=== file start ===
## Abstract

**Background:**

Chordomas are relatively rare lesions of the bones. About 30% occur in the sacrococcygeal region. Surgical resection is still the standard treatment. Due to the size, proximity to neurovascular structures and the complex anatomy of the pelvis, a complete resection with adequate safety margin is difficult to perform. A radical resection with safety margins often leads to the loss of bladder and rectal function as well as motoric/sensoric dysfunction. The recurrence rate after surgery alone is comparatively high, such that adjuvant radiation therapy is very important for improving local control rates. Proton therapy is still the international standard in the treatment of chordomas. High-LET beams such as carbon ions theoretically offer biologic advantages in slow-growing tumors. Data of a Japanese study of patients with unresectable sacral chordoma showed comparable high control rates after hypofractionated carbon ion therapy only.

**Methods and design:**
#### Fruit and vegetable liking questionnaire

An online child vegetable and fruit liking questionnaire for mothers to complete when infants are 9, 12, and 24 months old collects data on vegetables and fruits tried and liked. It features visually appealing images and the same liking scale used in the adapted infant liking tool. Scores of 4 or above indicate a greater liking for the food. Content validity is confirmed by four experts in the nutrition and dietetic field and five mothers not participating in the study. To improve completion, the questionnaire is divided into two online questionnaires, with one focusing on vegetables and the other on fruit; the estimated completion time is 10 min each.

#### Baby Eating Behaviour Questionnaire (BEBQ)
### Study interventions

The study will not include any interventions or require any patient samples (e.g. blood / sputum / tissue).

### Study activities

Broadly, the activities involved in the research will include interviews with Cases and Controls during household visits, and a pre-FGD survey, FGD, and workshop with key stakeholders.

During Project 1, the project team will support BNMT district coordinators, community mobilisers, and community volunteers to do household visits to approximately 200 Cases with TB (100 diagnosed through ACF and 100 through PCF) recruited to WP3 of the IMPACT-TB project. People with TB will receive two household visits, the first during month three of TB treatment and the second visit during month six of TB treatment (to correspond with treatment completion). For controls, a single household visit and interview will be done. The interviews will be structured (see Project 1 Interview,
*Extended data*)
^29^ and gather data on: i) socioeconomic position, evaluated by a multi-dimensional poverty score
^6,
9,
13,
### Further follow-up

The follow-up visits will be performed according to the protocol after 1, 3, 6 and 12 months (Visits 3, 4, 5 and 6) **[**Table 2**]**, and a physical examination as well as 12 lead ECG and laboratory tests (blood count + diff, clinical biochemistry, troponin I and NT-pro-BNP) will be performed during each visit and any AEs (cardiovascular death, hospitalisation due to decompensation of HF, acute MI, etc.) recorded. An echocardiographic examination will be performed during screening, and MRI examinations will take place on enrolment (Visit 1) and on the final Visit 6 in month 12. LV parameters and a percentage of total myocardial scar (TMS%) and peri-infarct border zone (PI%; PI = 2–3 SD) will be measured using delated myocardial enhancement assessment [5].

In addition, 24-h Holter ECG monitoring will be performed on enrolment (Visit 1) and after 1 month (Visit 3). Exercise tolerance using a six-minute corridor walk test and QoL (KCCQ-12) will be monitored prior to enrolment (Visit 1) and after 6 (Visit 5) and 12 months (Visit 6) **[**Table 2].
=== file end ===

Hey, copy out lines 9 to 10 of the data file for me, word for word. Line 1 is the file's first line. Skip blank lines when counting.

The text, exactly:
The study will not include any interventions or require any patient samples (e.g. blood / sputum / tissue).

### Study activities